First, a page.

Disgustingly Expensive

Students Speak Out Against Meal Plans

  • A rather costly and er, appetizing, Chartwell’s meal Photo Erin Sparks

When I found out that buying a meal plan was a requirement to live in residence at Concordia, I didn’t think much of it. I figured the food probably wouldn’t be the greatest, but hey, I didn’t have a choice.

Recent reports have revealed that Chartwells—the sole company responsible for this school’s food services—lost Concordia $51,000 last year. With this deficit and the less-than-appetizing food in mind, I can’t help but wonder why I’m paying such a ridiculous amount to a company that’s losing my school money.

Meal plans in residence start at $3,721 for an entire academic year, with the most expensive option costing $3,980. Even if the food was delicious and nutritious, it would still be significantly more expensive than letting students buy their own groceries.

“When I was budgeting for first year, I knew that I could make better food for much less if I was cooking for myself,” said Meghan Gagliardi, a resident who pays for her living and university expenses on her own.

Options are limited for people who are tired of eating at the cafeteria. There are some options where residents can use the ‘flex dollars’ from their meal plan to buy pre-packaged food from Chartwells. Beyond that, however, there’s not much else you can do—especially if you’re on a tight budget.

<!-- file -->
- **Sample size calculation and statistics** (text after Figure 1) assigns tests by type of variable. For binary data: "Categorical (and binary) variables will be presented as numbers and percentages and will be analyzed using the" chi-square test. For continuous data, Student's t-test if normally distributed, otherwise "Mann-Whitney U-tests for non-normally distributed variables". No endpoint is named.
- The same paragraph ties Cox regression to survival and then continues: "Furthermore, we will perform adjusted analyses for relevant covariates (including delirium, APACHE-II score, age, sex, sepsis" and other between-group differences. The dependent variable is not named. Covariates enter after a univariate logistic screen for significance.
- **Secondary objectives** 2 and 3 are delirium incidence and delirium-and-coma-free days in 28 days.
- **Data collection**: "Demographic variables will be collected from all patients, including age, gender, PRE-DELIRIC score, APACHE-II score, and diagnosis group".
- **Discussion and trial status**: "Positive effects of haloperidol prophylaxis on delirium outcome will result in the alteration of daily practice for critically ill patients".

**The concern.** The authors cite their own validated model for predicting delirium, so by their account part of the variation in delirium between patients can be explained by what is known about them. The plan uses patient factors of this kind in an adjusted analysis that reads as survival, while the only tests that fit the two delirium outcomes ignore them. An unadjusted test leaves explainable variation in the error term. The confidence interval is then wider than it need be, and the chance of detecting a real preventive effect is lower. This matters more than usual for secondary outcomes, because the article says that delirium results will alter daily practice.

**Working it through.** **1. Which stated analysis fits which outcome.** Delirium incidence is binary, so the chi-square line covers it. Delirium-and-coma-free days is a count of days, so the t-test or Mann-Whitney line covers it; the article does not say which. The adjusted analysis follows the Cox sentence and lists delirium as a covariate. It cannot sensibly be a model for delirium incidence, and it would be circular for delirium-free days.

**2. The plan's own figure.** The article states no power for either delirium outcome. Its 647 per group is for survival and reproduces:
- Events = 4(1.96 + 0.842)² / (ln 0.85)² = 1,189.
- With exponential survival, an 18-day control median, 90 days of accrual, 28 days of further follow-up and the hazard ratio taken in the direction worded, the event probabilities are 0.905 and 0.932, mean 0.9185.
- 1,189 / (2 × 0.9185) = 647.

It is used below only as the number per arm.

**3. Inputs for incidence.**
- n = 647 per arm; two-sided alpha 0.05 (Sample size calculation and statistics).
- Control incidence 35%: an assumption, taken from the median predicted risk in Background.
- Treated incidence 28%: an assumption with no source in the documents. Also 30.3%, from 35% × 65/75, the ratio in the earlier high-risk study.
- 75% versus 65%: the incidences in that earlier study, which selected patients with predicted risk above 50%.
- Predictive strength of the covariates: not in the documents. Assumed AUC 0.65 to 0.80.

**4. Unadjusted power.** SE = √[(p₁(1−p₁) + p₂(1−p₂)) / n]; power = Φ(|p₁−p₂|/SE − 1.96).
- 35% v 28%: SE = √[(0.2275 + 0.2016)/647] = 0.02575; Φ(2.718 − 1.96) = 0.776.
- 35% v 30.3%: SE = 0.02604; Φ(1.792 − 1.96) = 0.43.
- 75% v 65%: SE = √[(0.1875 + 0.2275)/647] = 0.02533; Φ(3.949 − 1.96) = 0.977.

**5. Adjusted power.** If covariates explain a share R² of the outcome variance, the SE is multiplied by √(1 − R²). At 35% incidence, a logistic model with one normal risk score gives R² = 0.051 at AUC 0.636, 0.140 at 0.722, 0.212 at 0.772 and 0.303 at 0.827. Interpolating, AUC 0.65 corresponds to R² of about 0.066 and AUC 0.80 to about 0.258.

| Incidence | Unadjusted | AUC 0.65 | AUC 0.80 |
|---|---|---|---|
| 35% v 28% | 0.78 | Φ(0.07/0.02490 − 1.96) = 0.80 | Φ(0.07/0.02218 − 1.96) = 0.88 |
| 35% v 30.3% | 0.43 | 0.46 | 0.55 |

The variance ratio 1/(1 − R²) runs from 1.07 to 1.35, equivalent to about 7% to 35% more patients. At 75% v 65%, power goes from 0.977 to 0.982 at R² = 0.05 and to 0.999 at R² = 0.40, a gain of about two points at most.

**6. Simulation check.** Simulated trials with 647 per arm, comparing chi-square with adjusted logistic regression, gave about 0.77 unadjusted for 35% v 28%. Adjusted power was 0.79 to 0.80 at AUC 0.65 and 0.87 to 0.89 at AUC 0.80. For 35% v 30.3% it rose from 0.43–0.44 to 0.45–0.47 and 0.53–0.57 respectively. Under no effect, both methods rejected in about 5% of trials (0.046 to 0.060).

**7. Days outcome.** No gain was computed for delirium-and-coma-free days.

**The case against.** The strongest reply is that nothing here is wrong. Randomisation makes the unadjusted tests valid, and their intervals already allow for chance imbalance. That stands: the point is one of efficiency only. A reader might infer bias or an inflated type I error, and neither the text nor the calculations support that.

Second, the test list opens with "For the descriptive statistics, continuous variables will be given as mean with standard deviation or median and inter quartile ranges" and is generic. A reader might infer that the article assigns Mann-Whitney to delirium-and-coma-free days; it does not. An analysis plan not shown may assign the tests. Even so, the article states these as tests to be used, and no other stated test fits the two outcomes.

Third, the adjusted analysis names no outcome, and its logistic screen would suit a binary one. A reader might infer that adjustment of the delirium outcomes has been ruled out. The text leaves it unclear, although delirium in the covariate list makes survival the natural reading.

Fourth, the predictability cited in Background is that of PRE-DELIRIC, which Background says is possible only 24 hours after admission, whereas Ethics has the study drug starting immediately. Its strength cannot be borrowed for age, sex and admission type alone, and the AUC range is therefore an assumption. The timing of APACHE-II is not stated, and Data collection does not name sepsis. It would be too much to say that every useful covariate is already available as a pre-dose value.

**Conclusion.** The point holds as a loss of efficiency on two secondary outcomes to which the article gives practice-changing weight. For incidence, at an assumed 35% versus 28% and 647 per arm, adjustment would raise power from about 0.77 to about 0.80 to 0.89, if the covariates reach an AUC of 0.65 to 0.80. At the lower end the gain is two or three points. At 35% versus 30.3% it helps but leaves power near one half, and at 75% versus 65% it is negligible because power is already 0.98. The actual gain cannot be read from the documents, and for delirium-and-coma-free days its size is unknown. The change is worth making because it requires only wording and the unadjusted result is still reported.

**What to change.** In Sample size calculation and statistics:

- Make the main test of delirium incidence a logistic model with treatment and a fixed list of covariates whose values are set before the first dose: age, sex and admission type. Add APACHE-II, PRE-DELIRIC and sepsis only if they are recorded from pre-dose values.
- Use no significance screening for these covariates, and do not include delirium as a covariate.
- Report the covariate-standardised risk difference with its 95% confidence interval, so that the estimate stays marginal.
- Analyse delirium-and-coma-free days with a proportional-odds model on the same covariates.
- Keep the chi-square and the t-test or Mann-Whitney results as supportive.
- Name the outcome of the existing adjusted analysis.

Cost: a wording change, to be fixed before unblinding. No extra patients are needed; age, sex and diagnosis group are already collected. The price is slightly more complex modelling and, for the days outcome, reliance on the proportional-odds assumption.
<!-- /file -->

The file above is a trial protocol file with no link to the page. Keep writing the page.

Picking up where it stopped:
“I can’t afford to buy groceries all the time and I can’t afford to go out since I’ve already spent all my money on Chartwells,” Gagliardi said.

Each “all you care to eat” Chartwells meal costs $9.75—plus tax. For people eating one to two such meals a day, which most people do, this means you’re spending at least $20 on food a day, a sum that could be much better spent elsewhere.

Students’ main issue with Chartwells, besides the fact that it’s incredibly overpriced, is the lack of both quality and variety.

“I would never pay $10.00 for a meal like that anywhere else,” said Joel Abrahams, a journalism student living in residence. “I haven’t had a meal that’s impressed me. Everything’s either decent or poor quality.”

At the Loyola cafeteria, there are two constants at meal times:

the grill and stir-fry section. The hot food section, although it changes daily, also does not offer much variety. Each meal includes some sort of meat, rice or pasta, and mystery veggies—and you’re more than likely to see one of these dishes being served multiple times a week.

For vegetarians, there are even fewer options. “It’s tough to get your money’s worth,” said psychology student Kathleen Litzenberger, a pescetarian. “There’s just not enough protein served.”

Litzenberger listed many concerns. She won’t touch the deep-fried, breaded oily cutlets of fish that Chartwells serves every few weeks. She also said that she’s talked to a manager about getting more options in the salad bar. She’d like to see food such as avocado, cheese, yogurt, and smoked salmon—but she’s not holding her breath.

Plans either need to be made optional, more affordable, or there needs to be a serious upgrade in the quality of the food. In terms of the quality and variety, students living in residence deserve a higher standard of eating—especially if they aren’t given the option to opt out.

If this system is losing Concordia money on top of everything else that’s wrong with it, then maybe it’s time to blow it up and start anew.

“I wake up and force myself to go to the cafeteria because I’ve already invested in this food that I don’t even enjoy eating at all,” Gagliardi said.

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